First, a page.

GR US

Greek-American Stories: Diogenes, The Crazy Philosopher

The National Herald Archive

Diogenes in a painting by John William Waterhouse. (Public domain)

If ever was born a curmudgeon, Diogenes, (412-323 BC) would fill the bill. He spoke with a frankness that felt like nails scratching the blackboard.

Outspoken, a notorious cynic who believed that the most virtuous life is one lived without luxuries, he was, nevertheless, a most fascinating Greek. He’s the one who roamed Athens holding a lantern. When asked why, he’d respond, “I’m looking for an honest man.” His opinions and attitudes were grounded in his disdain for vanity, social-climbing, ostentation, and anything to do with artificial and flamboyant behaviors – anything that takes our attention away from what is really important.He tossed away his last remaining possession – his cup, when he saw man drink water by cupping his hands. Gee! Wouldn’t it have been better to get him a cup, too, thereby sharing the wealth? I wonder what he’d have to say if he lived in today’s world of mass ostentation amidst mass poverty and ignorance, a poverty and ignorance created by the ostentatious, the greedy, the uncaring.

The word “cynic” in ancient Greek meant dog(Kinis) something Diogenes was called. Plato, who acknowledged his wisdom, called him, “a Socrates gone mad.”The word “dog” became synonymous withthe word “cynic”when describing Diogenes and through the centuries described someone who felt no joy in anything or believed that nothing better was forthcoming. So, the redoubtable Diogenes was a most notorious cynic.But, “dog” was said of him because he preferred to live outdoors, in a tub, wore the barest of clothing, ate in public , often treated by friends or passersby – usually in the market place, and roamed the streets like an unemployed vagrant believing no one cared about anyone or anything but themselves, exclusively – like a drifting dog.In a square in Athens, he shouted out for men to gather around him.

When a curious crowd gathered he waved a stick at them, threateningly, and said, ‘I asked for men – not scoundrels!’  He, also, told those who’d listen, ‘there is only one great evil: ignorance! And only one great good: knowledge!’ Despite his harsh criticisms of people and their mode of living amidstthe poor or hungry the Athenians loved him. Some made sport of him; some mocked him, others credited him for keeping to his word, recognized his wisdoms, regardless. When a kid vandalized his tub, a group of citizenschased and beat the boy and bought Diogenes another tub.One Athenian businessman, sarcastically, asked him, “If you know everything – or, think you do – can you tell me when I am going to die?” Diogenes answered, “Of course, but after breakfast. I think better then.” After eating the breakfast the businessman paid for, he told the man, “You will die when you stop living.”  His responses were always the obvious yet wise in a sarcastic vein. Once, he’d seen a young man all dressed up with elaborate care going somewhere. Observing him, Diogenes told him, “Young man, if you’ve dressed up to impress men, you’re a fool. If it’s for a woman, you’re dishonest.” Then, watching a young boy whose mother was a prostitute,toss stones into a crowd, rubbing his chin, he told him, “Careful, son. You’ll hit your father!”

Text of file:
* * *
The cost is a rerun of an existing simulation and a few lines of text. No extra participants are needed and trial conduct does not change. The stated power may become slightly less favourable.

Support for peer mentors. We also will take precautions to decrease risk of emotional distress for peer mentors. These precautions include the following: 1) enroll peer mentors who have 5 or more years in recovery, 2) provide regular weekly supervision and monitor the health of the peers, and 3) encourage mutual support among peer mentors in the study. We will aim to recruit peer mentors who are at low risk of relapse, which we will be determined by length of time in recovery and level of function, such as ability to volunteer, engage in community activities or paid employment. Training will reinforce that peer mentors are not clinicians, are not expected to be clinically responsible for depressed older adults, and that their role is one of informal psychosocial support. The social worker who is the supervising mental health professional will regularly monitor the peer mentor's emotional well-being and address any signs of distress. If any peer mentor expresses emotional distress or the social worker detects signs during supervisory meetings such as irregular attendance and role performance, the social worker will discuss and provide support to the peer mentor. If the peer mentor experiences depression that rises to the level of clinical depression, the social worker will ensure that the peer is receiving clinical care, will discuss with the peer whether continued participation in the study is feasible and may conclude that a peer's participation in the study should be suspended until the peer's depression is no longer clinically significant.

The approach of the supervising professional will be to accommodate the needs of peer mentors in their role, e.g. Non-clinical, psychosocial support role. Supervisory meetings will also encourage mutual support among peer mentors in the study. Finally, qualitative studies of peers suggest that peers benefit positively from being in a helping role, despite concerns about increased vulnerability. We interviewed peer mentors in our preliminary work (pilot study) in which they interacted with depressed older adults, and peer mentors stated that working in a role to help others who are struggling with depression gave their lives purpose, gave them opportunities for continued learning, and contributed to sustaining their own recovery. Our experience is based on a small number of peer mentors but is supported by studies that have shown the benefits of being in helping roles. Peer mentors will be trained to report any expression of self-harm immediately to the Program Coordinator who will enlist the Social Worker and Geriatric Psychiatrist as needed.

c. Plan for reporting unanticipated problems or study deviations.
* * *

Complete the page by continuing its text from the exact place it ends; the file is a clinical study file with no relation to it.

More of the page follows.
But, when asked how he’d wish to be buried, he responded, “face downward,”explaining that the Macedonians were rising in power so rapidly that the whole world would soon be turned upside down. “Then,” he told them. “I would be the right side up!” Born in Sinope, when asked where he came from, he announced, “I am a citizen of the world.”How very inspiring! If those sentiments were felt by the majority of people there could be no wars. People can get along. Governments cause the troubles. Although he was a bit harsh, I sense Diogenes would agree with m on that. It appears the world’s political conditions have changed little from ancient times or any time. In fact, it’s gotten worse -much worse when we addsevere global climate changes with the illegal wars. Today, there are too fewoutspoken citizens, few thinking cynics to criticize or admonishment our government; today, there are no widespread protesting at what is being done tous and people around the globe. I find it more unfortunate that aDiogenes cannot be found in any of us!